“…Shaw unblushingly mentioned £5,000 at first with the remark that ‘you cannot buy the writings of a genius for a farthing ‘ . But eventually he must have come down, for the group obtained some manuscripts for £400. Now a single item has been sold for £500.”

This notice caused Bernard Shaw to write a letter to the paper, which was duly printed in the issue of 12th November. Here is an extract:

“ Allow me to warn Mr Glenn and all who it may concern that I have never sold a manuscript in my life, nor autographed an edition for sale, nor even a single copy to be auctioned at a bazaar.

“…The transaction to which Glenn refers no doubt arose out of the enterprise of somebody who, having obtained specimens of my handwriting from some correspondence on which he had engaged me, imitated it as best he could in pages from my published works, had photostats made of them and sold them as Shaw manuscripts.

“No such manuscripts had ever existed, as I write for the Press in Pitman’s phonetic script (without reporting contractions) which is then translettred on the typewriter by another hand and sent to the printer.

I have presented a few pages of the Pitman script to public libraries with a fancy for such relics ( I kept ten pages of St Joan picked at random for this purpose ), but the rest have been ruthlessly torn up and are not available even for the waste paper war salvage”. Continue reading

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Over tipping

67b5291fbdca5a7d5b5b028fe3673abeA few brief notes on tipping. Tipping is a controversial business – in some cultures it is deemed insulting, in others almost obligatory. Are wealthy people  expected to give larger tips? I spoke to a taxi driver who drove Ringo to Liverpool from London in the 1970s and the great drummer gave him a £100 tip, the best he had ever had. There is the story of the rich man who was so impressed by the service of a waiter that he bought the restaurant and gave it as a tip – in some versions of this tale the waiter is said to be the hotelier Cesar Ritz. In  one of  John Le Carré’s novels  a character suggests that people (like him) who over-tip are held in contempt by waiters etc., The idea is that the over-tipper is a sad, inadequate person trying to be liked, or at very least, showing off his wealth..

Francis King wrote of  his time escorting  extremely wealthy fellow author Somerset Maugham around Japan is the early 1960s – “..in a restaurant he gave a vast tip to two charming and attentive waitresses. Seeing that I was astonished he told me: ‘Never believe the idiots  who tell you that people despise those who overtip. That’s a fiction put about by the miserly. On the contrary, people are always delighted if you give them more than they expect.’

One wonders whether Henry James was an over-tipper. His advice  was: ‘Three things in human life are important: the first is to be kind; the second is to be kind; and the third is to be kind.’

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More bargains from Birmingham in 1913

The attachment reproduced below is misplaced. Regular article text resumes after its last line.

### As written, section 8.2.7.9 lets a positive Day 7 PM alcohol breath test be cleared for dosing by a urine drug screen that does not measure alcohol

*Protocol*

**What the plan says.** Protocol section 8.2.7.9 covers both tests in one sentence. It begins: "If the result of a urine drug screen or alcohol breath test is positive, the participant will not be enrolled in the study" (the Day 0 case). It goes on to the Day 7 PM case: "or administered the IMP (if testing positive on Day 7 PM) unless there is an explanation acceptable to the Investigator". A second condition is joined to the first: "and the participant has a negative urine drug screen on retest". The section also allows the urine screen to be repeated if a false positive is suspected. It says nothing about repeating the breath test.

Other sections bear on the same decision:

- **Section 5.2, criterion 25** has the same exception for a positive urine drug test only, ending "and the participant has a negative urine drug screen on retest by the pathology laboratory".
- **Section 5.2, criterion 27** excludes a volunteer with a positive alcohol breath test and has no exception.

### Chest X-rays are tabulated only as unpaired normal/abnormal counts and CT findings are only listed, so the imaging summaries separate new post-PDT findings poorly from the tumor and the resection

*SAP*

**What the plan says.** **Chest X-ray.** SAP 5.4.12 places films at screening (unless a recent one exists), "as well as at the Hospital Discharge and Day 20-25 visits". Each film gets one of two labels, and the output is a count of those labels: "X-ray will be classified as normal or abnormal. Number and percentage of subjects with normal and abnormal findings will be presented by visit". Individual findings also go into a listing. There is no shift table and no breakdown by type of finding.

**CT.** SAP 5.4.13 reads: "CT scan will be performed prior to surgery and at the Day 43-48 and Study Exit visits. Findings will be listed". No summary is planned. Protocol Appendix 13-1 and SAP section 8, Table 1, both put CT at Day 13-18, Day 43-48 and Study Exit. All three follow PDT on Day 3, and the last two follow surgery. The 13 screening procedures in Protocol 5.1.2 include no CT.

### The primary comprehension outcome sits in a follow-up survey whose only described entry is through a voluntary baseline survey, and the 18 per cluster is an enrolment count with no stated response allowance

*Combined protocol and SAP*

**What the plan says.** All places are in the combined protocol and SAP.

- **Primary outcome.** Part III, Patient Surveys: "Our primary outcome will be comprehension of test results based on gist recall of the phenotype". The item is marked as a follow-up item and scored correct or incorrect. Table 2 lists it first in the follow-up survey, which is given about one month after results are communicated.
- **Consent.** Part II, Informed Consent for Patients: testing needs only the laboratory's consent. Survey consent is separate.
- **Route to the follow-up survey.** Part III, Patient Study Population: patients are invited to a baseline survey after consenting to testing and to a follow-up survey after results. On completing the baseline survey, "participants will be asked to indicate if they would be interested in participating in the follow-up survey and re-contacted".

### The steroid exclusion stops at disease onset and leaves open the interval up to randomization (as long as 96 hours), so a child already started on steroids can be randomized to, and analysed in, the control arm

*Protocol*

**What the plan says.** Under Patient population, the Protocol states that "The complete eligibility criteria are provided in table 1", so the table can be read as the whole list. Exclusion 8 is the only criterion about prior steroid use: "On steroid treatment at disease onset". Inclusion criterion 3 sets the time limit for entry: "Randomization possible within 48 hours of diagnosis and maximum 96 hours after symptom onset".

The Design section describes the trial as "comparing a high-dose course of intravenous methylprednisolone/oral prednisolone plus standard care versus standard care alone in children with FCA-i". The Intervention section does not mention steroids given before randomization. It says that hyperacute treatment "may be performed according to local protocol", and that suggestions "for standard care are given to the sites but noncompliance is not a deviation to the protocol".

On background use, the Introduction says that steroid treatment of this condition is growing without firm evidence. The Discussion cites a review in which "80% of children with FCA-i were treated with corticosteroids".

Baker bargains from BrumEdward Baker, a bookseller from John Bright Street, Birmingham, frequently placed full page adverts in the Bookman magazine during the early years of the twentieth century. In previous jots we have looked at deleted items that a hundred or more years later were listed in Abebooks with large ( sometimes eye-watering )prices attached to them. This time we feature a selection of ‘ first and scarce editions ‘ taken from an advert of October 1913. Current Abebook prices are listed next to them. All books are first editions unless otherwise stated.

Oliver Goldsmith, Vicar of Wakefield, 2 vols 1766. £4 4s (£4 20p)

Today @ £4,000 – £5,000

Rudyard Kipling, Plain Tales from the Hills, £6 6s (£6 30p)

Today @ £695.

Rudyard Kipling, Soldiers Three, 1888, £8 8s (£8 40p)

Today @ £2,800

Lord Alfred Douglas, City of the Soul, 1899. 15s (75p)

Today @ £488.

Francis Bacon, Sylva Sylvarum, fo., 1627. £6 6s (£6 30p)

Today a 1635 ed. @ £325

The Scourge, with 18 coloured plates by Cruikshank, 2 vols.,1811 -12. £3 3s (£3 60p)

Today 11 volumes @ £7,500

Southey & Coleridge, St Joan, 2nd ed inscribed, 1798. £21

Today same ed. inscribed to Chas. Lamb @ £4,800

Thos. Hughes, Tom Brown at Oxford, 1859. £6 6s (£6 30p)

Today @ £395

Capt. Dickinson, Narrative of the Operations for the Recovery of the Public Stores and Treasure Sunk in H.M.S. “Thetis“, 1836. Very rare. 10s 6d ( 52p)

Today this guide to the whereabouts of sunken treasure is yours for £500 !

Lady Caroline Lamb, Glenarvon, 1816. £7 10s (£7 50p)

Today this ‘mad, bad, and difficult to read ‘novel is yours for a mere £1,250. Continue reading

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Are Novels Deteriorating ?

 

Discovered in a copy of the November 1927 issue of Good Housekeeping, a book-sized magazine with a middlebrow literary flavour ( Arnold Bennett, W.J.Locke, Frank Swinnerton, and St John Irvine contributed to it ), is this feature by G.H.Grubb, the London chief of Putnam’s.